MOSCOW, Sept. 1 (Xinhua) -- The upcoming Asia-Pacific Economic Cooperation (APEC) summit will open up opportunities for Russia's development and regional integration in general, according to a Russian expert.
During a recent interview with Xinhua, Gleb Ivashentsov, deputy director of the Russian APEC Study Center, said Russia intended to demonstrate its huge growth potential in the Far East as well as its aspiration to integrate into the Asia-Pacific region by hosting the top-level gathering.
Ivashentsov said the resource-rich Transbaikal and Eastern Siberia regions in the Far East would lead Russia's cooperation with APEC economies.
Russia would not become a "raw materials appendage" of its Asian partners, but would focus on regional modernization by pouring funds gained from natural resources exports into railways, highways and other infrastructure construction in these areas, the expert said.
The Russian government had drawn a blueprint for boosting its industrial sector and exports of high-tech products in the Far East region, Ivashentsov said.
For example, an aircraft plant in the Far Eastern city of Komsomolsk-na-amure could produce "the most advanced military planes in the world" and these fighters were popular among Russia's APEC partners, he said.
The "East" cosmodrome under construction in the Amur region would bring Russia more chances of space cooperation with APEC economies.
"Currently, Russia has been engaged in active space cooperation with China, Japan and South Korea. It has also launched a number of spacecraft for APEC partners," he said.
Ivashentsov praised Russia-China cooperation under the APEC format, saying there were "broad prospects" for further development between the two sides.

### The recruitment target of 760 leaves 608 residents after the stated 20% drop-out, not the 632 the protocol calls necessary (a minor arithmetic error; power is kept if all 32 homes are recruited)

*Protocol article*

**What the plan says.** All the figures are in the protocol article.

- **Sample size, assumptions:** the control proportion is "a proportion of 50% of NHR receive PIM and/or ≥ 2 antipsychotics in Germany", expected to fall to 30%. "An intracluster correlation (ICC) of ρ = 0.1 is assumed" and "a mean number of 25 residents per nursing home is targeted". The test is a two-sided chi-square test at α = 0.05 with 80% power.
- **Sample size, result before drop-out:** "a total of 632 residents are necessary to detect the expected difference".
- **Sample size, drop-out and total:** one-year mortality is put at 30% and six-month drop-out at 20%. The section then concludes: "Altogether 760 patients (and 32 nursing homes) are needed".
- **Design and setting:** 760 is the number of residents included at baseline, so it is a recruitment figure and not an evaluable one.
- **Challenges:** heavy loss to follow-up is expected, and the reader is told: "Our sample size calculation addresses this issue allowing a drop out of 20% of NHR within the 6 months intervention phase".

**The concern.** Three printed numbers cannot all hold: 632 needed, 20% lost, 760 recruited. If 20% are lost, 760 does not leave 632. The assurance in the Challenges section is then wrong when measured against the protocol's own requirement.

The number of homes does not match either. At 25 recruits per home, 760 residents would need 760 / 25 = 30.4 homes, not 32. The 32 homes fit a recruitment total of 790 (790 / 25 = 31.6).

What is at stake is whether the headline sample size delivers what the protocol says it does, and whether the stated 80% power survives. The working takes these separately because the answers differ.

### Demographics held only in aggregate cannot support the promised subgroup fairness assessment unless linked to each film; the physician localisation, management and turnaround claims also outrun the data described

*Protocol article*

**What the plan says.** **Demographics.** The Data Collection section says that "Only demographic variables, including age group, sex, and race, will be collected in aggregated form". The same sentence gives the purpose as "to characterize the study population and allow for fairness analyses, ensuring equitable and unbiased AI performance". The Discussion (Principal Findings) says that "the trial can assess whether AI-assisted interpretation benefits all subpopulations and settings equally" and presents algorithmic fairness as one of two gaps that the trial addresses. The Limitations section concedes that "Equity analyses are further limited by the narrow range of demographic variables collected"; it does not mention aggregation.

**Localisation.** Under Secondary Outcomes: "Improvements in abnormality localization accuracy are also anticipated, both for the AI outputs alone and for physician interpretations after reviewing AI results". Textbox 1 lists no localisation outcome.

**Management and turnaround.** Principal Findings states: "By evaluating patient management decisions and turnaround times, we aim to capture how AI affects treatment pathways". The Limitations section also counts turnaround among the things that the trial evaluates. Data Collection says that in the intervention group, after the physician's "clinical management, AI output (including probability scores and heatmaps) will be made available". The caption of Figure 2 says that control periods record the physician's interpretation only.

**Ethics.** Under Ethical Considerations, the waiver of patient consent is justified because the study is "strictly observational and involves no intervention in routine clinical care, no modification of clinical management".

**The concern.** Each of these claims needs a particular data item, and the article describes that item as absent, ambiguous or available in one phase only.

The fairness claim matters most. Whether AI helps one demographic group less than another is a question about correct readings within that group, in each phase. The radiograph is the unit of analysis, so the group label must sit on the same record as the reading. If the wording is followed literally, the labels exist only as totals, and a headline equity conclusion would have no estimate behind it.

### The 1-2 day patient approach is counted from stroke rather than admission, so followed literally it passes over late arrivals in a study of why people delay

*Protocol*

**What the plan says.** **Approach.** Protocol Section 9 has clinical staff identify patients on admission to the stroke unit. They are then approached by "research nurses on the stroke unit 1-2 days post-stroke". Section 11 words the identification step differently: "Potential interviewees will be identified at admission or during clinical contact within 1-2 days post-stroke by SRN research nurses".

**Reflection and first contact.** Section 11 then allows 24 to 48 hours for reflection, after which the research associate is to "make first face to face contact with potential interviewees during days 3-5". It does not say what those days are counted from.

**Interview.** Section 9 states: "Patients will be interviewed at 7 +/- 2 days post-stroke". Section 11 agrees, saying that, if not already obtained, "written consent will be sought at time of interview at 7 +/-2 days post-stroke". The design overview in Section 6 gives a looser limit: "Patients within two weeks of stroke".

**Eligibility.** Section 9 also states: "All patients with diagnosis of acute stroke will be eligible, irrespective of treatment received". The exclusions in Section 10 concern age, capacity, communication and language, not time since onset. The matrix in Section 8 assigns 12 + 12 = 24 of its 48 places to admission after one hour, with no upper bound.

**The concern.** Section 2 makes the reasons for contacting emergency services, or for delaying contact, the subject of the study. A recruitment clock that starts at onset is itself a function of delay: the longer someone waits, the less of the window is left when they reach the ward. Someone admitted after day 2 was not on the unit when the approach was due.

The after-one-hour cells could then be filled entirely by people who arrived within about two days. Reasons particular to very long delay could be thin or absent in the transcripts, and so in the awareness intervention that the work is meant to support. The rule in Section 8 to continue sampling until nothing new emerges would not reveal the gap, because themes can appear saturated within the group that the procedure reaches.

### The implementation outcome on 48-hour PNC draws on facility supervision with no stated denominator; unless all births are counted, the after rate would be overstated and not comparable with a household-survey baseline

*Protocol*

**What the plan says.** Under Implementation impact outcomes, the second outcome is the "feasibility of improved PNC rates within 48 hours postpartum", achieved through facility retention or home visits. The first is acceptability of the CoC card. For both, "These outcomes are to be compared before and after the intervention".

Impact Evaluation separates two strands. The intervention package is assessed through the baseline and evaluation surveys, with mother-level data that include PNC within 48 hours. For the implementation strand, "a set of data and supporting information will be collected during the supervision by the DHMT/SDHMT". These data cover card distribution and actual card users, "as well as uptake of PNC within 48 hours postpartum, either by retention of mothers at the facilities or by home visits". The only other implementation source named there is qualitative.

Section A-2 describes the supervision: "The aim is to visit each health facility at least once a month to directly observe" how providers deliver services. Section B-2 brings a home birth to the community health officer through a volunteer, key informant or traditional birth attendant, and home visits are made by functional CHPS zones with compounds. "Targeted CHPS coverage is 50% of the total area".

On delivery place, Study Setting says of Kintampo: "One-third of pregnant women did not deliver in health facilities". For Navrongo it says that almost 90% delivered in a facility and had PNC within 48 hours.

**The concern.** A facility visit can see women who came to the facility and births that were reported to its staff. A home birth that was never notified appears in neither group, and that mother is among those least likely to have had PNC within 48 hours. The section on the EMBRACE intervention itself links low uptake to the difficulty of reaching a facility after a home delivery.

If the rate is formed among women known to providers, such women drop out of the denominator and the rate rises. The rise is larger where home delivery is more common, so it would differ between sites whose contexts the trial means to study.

China's support of Russia's initiatives in the forum was "very important," Ivashentsov said, adding the two countries had similar views on various issues, which contributed to their comprehensive strategic partnership.
In general, the APEC forum had been a facilitator of regional integration, pushing for free trade agreements among several member economies. However, Russia was a "spectator" in this process, he said.
To further interweave with APEC partners, Russia needed to enhance investment cooperation with regional members, the expert said.
While regional economic integration was the common goal for all APEC members, sub-regional integration was inevitable, Ivashentsov said.
Grouping 21 members, APEC was not a "real organization" but rather a forum for negotiations. Some members were closer neighbors which kept intensive economic contacts while others had few common interests, he said.
Therefore, forming sub-groups and solving problems via sub-regional mechanisms were necessary and not contrary to the APEC spirit, he said.
According to Ivashentsov, fostering partnerships with APEC economies is a main priority for Russia, though the country "has still a long way to go."